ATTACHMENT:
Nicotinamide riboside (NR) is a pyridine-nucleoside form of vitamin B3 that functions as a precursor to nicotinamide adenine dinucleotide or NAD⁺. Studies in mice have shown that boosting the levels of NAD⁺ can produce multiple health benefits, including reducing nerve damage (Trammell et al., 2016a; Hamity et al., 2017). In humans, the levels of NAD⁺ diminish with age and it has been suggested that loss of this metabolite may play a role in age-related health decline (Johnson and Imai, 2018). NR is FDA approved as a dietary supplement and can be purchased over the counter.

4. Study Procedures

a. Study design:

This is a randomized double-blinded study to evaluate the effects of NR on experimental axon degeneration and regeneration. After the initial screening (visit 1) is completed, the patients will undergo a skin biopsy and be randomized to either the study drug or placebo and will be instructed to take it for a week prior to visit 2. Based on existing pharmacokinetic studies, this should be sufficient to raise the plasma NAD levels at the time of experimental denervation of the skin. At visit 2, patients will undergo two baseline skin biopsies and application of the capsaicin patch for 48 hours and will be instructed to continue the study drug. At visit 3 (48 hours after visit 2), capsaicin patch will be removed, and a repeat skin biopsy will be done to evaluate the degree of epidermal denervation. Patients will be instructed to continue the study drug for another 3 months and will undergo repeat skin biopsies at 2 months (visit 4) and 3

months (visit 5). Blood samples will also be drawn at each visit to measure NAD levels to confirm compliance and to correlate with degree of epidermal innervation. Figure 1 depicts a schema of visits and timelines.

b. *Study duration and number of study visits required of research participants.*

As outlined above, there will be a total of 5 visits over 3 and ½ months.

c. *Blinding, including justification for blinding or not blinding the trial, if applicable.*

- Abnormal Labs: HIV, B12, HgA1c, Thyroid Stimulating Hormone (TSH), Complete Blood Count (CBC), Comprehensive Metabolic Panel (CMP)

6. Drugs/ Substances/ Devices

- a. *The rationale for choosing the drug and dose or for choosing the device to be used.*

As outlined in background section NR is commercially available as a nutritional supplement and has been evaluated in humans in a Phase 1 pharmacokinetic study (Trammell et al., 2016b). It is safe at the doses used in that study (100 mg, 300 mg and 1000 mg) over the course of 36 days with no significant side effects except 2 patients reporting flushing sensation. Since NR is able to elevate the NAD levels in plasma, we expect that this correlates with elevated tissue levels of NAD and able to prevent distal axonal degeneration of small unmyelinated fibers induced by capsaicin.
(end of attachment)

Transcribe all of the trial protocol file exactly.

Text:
Nicotinamide riboside (NR) is a pyridine-nucleoside form of vitamin B3 that functions as a precursor to nicotinamide adenine dinucleotide or NAD⁺. Studies in mice have shown that boosting the levels of NAD⁺ can produce multiple health benefits, including reducing nerve damage (Trammell et al., 2016a; Hamity et al., 2017). In humans, the levels of NAD⁺ diminish with age and it has been suggested that loss of this metabolite may play a role in age-related health decline (Johnson and Imai, 2018). NR is FDA approved as a dietary supplement and can be purchased over the counter.

4. Study Procedures

a. Study design:

This is a randomized double-blinded study to evaluate the effects of NR on experimental axon degeneration and regeneration. After the initial screening (visit 1) is completed, the patients will undergo a skin biopsy and be randomized to either the study drug or placebo and will be instructed to take it for a week prior to visit 2. Based on existing pharmacokinetic studies, this should be sufficient to raise the plasma NAD levels at the time of experimental denervation of the skin. At visit 2, patients will undergo two baseline skin biopsies and application of the capsaicin patch for 48 hours and will be instructed to continue the study drug. At visit 3 (48 hours after visit 2), capsaicin patch will be removed, and a repeat skin biopsy will be done to evaluate the degree of epidermal denervation. Patients will be instructed to continue the study drug for another 3 months and will undergo repeat skin biopsies at 2 months (visit 4) and 3

months (visit 5). Blood samples will also be drawn at each visit to measure NAD levels to confirm compliance and to correlate with degree of epidermal innervation. Figure 1 depicts a schema of visits and timelines.

b. *Study duration and number of study visits required of research participants.*

As outlined above, there will be a total of 5 visits over 3 and ½ months.

c. *Blinding, including justification for blinding or not blinding the trial, if applicable.*

- Abnormal Labs: HIV, B12, HgA1c, Thyroid Stimulating Hormone (TSH), Complete Blood Count (CBC), Comprehensive Metabolic Panel (CMP)

6. Drugs/ Substances/ Devices

- a. *The rationale for choosing the drug and dose or for choosing the device to be used.*

As outlined in background section NR is commercially available as a nutritional supplement and has been evaluated in humans in a Phase 1 pharmacokinetic study (Trammell et al., 2016b). It is safe at the doses used in that study (100 mg, 300 mg and 1000 mg) over the course of 36 days with no significant side effects except 2 patients reporting flushing sensation. Since NR is able to elevate the NAD levels in plasma, we expect that this correlates with elevated tissue levels of NAD and able to prevent distal axonal degeneration of small unmyelinated fibers induced by capsaicin.